Trending post
Nicolette Dean
Bullet point
Follow
Cashier at Ace Hardware

I was recently fired from my job over a genuine misunderstanding and am feeling at a loss on what to do now. I worked there too long to exclude it from my resume, how is that gap going to look to new potential employers? I don't know how I am going to explain this. I'm so worried my lack of impressive experience and references are really going to make it difficult for me to find a new job. I want to take on a better position than my past but find difficulty in selling my under-qualified skill set to a potential employer. How do you gain experience when it seems so few places are willing to accept your current lack of experience? How do you convince someone you are capable of doing the job when you don't actually have any experience to refer back to? I know I am capable of much more than my past roles but I do need someone willing to train me as I have only held entry level retail/customer service positions though I am no longer interested in this work. I'm looking into job training and counseling services, going back to school, anything I can to get into better work. Do you have any helpful advice? How did you convince an employer to hire you for a new role you have not taken on before? Do you have any links that helped you in selling your skills to potential employers? Maybe you found a good career counseling service? I need all the help.

2 Comments
over 6 years ago
Like
Comment
Share
Erin McRae M.B.A, SPHR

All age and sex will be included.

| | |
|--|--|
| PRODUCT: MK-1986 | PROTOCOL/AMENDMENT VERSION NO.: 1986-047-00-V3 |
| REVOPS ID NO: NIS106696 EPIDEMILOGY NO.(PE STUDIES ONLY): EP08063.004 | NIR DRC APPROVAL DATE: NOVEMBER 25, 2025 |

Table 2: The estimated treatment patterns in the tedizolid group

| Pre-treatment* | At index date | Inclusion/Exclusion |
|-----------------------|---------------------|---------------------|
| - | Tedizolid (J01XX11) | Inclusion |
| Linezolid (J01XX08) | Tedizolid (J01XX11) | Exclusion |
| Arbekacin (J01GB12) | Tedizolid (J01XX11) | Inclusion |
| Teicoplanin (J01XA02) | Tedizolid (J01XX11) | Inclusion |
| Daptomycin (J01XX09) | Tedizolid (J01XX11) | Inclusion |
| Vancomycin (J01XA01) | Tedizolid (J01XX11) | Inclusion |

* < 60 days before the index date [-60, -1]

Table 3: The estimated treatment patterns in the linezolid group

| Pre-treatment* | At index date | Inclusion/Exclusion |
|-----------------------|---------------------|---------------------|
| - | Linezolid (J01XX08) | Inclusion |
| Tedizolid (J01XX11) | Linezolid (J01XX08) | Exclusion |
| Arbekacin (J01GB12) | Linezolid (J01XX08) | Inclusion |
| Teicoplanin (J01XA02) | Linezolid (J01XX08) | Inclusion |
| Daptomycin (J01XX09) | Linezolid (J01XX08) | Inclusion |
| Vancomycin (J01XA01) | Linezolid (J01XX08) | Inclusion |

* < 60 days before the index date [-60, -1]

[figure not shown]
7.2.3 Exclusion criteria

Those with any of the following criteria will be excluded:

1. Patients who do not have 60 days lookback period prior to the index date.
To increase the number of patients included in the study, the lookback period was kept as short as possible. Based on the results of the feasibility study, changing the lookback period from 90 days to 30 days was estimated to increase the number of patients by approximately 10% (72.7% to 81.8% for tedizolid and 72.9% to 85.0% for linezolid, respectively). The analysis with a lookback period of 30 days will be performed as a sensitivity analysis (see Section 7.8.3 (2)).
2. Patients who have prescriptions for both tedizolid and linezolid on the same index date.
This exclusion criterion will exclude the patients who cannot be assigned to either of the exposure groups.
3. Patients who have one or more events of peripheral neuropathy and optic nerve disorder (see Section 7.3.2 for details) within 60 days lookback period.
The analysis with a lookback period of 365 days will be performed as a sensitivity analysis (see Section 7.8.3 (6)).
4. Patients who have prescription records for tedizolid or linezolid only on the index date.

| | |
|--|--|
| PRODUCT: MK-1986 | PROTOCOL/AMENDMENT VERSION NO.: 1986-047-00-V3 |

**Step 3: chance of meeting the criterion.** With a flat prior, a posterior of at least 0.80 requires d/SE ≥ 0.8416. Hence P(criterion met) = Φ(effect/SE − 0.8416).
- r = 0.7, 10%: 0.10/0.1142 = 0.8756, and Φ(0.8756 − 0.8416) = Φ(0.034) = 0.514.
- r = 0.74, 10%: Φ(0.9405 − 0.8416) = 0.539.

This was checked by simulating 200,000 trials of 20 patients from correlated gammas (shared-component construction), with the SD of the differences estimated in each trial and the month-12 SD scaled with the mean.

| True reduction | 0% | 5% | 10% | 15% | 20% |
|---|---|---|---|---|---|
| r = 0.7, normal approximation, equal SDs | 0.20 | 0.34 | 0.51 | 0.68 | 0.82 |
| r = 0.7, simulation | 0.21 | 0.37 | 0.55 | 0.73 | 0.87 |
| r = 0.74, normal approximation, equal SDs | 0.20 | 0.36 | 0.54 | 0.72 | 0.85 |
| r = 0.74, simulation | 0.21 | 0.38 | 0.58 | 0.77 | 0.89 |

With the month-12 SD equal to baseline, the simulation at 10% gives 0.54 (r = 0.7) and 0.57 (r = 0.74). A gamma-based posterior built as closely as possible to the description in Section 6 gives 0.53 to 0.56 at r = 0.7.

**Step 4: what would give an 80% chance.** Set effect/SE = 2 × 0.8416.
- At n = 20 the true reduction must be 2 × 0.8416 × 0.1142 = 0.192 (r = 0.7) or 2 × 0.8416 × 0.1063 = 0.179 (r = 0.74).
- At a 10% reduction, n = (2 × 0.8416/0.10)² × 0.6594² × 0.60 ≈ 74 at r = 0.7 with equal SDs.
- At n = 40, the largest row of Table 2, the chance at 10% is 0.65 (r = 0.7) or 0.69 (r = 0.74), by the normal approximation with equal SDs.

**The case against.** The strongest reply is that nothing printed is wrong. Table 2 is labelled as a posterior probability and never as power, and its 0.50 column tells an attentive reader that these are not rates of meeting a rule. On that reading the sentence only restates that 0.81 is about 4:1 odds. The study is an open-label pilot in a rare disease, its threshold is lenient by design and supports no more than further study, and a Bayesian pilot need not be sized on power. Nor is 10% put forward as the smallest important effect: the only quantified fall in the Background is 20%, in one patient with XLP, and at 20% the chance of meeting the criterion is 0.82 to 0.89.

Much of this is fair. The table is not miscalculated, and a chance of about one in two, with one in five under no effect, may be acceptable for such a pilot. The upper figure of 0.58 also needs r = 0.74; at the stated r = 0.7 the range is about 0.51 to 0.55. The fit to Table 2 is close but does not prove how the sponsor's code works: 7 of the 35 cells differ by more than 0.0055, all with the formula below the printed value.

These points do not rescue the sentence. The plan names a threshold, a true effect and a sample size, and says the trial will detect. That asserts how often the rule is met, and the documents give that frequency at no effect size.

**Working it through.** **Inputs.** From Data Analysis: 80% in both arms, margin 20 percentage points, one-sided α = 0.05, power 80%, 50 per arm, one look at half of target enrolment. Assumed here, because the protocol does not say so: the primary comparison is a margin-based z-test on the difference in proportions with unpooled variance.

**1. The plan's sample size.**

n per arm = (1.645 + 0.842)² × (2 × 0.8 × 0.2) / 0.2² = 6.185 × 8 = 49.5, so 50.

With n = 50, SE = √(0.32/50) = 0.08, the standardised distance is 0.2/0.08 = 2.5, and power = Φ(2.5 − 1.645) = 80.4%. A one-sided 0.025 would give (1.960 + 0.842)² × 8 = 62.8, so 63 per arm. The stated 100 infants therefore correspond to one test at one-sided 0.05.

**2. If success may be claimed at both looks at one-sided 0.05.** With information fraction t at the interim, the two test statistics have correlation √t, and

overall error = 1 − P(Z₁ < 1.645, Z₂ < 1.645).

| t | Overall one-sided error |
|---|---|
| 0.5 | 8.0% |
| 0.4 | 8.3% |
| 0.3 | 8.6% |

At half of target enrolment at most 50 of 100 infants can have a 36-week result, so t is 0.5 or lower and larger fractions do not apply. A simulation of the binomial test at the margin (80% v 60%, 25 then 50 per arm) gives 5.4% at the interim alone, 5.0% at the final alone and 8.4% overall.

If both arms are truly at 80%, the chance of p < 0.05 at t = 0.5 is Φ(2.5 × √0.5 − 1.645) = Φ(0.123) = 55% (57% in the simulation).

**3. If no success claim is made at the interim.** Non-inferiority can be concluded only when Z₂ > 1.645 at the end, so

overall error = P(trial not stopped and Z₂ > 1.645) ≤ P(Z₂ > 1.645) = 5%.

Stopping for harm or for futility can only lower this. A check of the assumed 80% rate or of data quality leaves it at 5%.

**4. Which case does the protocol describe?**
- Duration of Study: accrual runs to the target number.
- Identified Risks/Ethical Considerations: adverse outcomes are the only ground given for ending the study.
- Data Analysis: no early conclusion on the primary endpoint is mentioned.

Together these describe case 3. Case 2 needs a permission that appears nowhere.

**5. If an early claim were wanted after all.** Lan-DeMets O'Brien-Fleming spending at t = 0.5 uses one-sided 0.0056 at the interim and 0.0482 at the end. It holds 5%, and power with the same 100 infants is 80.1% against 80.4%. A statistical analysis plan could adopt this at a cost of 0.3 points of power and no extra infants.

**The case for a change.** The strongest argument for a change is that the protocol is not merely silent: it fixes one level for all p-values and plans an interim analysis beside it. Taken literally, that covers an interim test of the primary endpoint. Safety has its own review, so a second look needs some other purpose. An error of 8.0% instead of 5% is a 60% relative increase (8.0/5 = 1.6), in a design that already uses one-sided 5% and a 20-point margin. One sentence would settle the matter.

Bullet point
Follow
Asst. Director of Business Development
 As an HR manager, I can tell you one of the biggest red flags for me when reviewing a resume is a gap in employment. Not leave the job off. You aren’t under any obligation to tell a potential employer that you were fired from a job. If asked about why you are no longer with the company, just say that you are looking to grow with a new company, learn new skills, and branch out professionally.... judging from you post, that’s the truth, you’re just omitting information that may not paint you in the best light. If a potential new employer decides to call your old employer as a reference, legally, your old employer can’t disclose why you are no longer with the company, they can only say whether or not you are rehirable. 

 You said that you worked in customer service and sales; there are many skills that you developed doing that that will translate into other fields. You just have to look at the job descriptions for the positions you are wanting to apply for and think about the skills you have that would fulfill those requirements. Make sure that you always send a cover letter with your CV and highlight how you are the right person for the job you are applying.... even if you are an out of the box candidate. Many, many, many recruiters want to hire out of the box employees. It has been my experience that many times, the person who is a little different is better for the job because they approach it from a different perspective and work even harder to prove themselves. 

 Do you have any educational experience? Most colleges offer professional development services for free. They will help with your CV and cover letter, help you practice for interviews, and even give you input on interview attire. If that isn’t a resource avaliable to you, try your local unemployment office, they offer the same services for free. 
7y
Like
Reply
Delisa Hall
Bullet point
Follow
Behavioral Therapist at Delta T Group

Volunteer once a week! Also call the edd or google OJT( on the job training). Try glass door.com for receptionist position and look into furthering computer skills( Microsoft classes etc)... Capella university is an online school.

7y
Like
Reply
Add